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Analysis: Competency and the criminal trial

With Justice Antonin Scalia energetically and repeatedly making the case for a simple rule, the Supreme Court on Wednesday showed a reluctance to add a new layer of complexity to criminal trials when a person with a significant mental defect wants to act as his own defense lawyer. The core issue in Indiana v. Edwards (07-208) is whether states are constitutionally free to require that accused individuals have a higher level of mental capacity to represent themselves than is required for them simply to be put on trial with a lawyer at their side. As the lawyer for the state pressed for a two-level standard, most of the Court reacted with skepticism, first, about how to define a workable two-level test, and, second, about how that would complicate actual trials. Underlying much of the oral argument was a deep perplexity over how to conduct fair trials for persons with sub-standard mental capacity.

Scalia would come to dominate the argument, as he took the somewhat heroic position that those who represent themselves “bring it on themselves” if they botch the job, but at the same time suggesting that, in cases of actual trial disruption by a defendant who was making “a farce” of the proceeding, the trial judge should be free to act to prohibit that. Some members of the Court worried about whether such intervention by a trial judge would come too late, after “the damage had been done,” as Justices Stephen G. Breyer and David H. Souter put it. But it was far from clear that the answer the majority of the Court would embrace was a brand new constitutional rule on mental competency to self-represent.

Indiana’s solicitor general, Thomas M. Fisher, from early in his presentation, appeared to have difficulty winning support for the specific higher-level competency standard he was proposing: self-representation can be denied, before trial, “where the defendant cannot communicate coherently.” Justice Scalia promptly labeled that “a really vague test,” and other Justices soon suggested that it might turn out to exclude self-representation by those who have speech impediments on language deficiencies. Justice Anthony M. Kennedy suggested that what Indiana was arguing might lead to “more inefficiencies in the trial process.” And Justice Samuel A. Alito, Jr., expressed concern that a new rule on competency “is going to result in the denial of self-representation in a great number of cases.”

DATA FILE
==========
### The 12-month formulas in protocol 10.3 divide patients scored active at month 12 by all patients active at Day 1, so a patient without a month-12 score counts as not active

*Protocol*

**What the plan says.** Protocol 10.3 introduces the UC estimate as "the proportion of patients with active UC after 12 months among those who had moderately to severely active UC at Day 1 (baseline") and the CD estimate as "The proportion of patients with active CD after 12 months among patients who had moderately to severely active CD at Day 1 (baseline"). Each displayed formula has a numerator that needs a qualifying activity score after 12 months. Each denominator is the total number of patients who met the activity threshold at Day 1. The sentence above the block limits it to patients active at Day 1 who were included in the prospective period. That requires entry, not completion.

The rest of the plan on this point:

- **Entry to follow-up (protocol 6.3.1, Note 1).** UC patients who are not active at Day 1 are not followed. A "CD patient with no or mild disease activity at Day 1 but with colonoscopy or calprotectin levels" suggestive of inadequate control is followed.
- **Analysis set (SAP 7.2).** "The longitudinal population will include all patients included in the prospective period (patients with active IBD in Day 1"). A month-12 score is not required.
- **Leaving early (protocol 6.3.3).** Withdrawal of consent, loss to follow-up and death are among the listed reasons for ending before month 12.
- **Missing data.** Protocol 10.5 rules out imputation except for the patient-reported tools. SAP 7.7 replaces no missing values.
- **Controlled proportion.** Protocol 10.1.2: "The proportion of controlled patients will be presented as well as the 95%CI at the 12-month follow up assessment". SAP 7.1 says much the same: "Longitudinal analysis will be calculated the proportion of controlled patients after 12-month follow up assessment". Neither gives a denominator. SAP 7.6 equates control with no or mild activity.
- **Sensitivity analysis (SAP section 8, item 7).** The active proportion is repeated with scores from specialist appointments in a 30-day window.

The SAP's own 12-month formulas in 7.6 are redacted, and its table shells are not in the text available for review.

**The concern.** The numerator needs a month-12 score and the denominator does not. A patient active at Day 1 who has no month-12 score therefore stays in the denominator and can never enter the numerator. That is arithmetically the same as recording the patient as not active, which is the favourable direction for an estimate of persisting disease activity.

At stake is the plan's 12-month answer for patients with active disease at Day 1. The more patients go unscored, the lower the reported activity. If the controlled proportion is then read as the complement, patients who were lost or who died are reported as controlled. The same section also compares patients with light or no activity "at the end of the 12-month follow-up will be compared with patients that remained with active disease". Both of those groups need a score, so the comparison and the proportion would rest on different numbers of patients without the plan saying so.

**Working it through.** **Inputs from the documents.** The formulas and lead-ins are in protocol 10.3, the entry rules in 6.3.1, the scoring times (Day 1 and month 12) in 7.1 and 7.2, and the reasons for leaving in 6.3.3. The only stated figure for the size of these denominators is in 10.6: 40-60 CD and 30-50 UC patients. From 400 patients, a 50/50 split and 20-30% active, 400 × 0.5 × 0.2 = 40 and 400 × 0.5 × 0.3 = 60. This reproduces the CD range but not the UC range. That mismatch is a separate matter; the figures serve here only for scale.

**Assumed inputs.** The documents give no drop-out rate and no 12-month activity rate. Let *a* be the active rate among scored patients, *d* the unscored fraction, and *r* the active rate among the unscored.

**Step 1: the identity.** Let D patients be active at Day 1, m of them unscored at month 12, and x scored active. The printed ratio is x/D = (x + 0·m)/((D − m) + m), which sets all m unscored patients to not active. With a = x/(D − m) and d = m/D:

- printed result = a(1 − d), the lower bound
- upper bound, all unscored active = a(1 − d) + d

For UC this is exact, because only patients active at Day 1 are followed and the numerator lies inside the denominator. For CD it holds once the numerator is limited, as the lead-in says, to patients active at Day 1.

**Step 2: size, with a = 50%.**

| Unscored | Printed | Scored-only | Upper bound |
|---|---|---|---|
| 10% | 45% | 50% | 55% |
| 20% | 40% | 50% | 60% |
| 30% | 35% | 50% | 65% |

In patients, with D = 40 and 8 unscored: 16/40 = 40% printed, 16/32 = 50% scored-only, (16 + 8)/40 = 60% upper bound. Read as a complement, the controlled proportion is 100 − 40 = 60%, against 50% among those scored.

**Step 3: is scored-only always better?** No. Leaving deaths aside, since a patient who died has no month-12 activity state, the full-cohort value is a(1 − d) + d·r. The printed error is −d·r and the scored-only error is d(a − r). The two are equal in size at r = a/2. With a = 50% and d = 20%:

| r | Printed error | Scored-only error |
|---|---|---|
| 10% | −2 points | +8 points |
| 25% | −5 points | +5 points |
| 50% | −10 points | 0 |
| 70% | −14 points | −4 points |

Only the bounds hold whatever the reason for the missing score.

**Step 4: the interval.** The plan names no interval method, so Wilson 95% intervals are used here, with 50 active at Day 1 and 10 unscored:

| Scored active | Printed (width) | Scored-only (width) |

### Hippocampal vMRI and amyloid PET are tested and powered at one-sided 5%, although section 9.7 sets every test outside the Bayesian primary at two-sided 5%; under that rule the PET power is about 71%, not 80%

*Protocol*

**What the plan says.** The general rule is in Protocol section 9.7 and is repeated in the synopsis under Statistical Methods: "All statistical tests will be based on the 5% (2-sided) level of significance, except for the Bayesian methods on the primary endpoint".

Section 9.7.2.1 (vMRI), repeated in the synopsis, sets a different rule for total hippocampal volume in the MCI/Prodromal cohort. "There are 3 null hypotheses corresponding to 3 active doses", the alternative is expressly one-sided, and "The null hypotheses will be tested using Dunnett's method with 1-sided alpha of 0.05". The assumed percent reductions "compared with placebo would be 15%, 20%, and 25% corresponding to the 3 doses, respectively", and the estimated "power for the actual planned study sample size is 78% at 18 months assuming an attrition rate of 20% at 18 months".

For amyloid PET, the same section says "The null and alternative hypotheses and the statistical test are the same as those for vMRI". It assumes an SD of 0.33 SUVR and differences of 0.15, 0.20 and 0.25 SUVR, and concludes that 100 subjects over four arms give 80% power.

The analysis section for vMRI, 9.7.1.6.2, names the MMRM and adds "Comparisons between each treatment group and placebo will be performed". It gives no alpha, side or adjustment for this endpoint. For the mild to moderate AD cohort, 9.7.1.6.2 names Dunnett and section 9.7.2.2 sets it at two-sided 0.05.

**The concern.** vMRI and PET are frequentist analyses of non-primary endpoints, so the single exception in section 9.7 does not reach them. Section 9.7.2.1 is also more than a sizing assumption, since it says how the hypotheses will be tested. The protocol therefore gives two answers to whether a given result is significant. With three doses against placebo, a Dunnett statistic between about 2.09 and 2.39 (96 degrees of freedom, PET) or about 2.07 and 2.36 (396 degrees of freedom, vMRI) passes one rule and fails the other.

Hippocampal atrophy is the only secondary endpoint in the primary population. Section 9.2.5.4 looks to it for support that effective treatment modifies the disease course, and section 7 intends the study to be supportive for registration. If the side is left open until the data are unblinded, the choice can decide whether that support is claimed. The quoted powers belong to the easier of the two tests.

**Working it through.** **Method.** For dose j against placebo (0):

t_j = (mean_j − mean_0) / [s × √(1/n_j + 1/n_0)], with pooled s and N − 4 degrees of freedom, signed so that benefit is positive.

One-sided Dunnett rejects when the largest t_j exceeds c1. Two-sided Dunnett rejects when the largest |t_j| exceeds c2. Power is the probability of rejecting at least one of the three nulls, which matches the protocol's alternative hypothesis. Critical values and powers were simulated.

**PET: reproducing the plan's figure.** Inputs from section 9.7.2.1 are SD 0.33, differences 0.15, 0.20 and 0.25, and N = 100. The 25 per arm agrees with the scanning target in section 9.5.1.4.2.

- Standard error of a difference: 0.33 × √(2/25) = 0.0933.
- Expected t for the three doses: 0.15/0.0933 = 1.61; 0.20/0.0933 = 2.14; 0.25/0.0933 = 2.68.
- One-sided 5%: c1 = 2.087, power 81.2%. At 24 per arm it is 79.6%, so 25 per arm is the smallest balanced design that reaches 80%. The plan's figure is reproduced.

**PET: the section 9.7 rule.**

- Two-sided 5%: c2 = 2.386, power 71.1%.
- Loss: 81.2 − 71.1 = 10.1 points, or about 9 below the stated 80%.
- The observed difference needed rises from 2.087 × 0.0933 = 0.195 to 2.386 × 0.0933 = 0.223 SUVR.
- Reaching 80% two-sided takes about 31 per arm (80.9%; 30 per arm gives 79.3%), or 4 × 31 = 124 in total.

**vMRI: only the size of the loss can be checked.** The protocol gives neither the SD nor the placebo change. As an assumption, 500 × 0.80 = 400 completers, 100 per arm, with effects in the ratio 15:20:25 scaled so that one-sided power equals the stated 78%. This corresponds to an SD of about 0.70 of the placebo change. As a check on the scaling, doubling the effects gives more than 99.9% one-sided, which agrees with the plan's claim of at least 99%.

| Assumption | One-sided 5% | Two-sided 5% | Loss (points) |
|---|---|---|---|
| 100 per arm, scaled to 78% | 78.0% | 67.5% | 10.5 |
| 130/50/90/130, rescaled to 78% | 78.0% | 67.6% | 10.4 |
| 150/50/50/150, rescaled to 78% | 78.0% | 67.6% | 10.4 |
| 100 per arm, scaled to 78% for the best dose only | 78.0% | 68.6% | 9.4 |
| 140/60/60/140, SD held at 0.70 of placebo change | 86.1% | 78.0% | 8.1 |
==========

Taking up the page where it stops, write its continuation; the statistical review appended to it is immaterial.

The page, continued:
The Court, however, did not appear to be in agreement over when the trial judge would be allowed to make a finding that a person was not capable of defending himself: before trial, early in the trial, or after the proceedings had run for a time. While Justice Scalia vigorously objected to such a denial coming any time before trial, others — such as Justice Ruth Bader Ginsburg — indicated that, if pre-trial proceedings clearly showed an individual acting as his own lawyer would put on “gibberish” instead of any kind of real defense, a denial of self-representation might come then.

With the federal government in the case on Indiana’s side, Deputy U.S. Solicitor General Michael R. Dreeben urged the Court not necessarily to embrace the state’s proposal that ability to communicate be the test. The focus, he said, should be on whether “the state has a sufficient interest that would be served” by denying self-representation. Dreeben resisted Scalia’s point that there should be a single standard, so that if the judge finds an individual competent to be tried, he will know that individual could then represent himself. The government lawyer stressed the differing functions he perceived in the issue of competency to be tried and competency to self-represent. “The competency threshold,” Dreeben said, “does not fully address the very important interest that a state has in presenting to the world that the trial is a fair one.”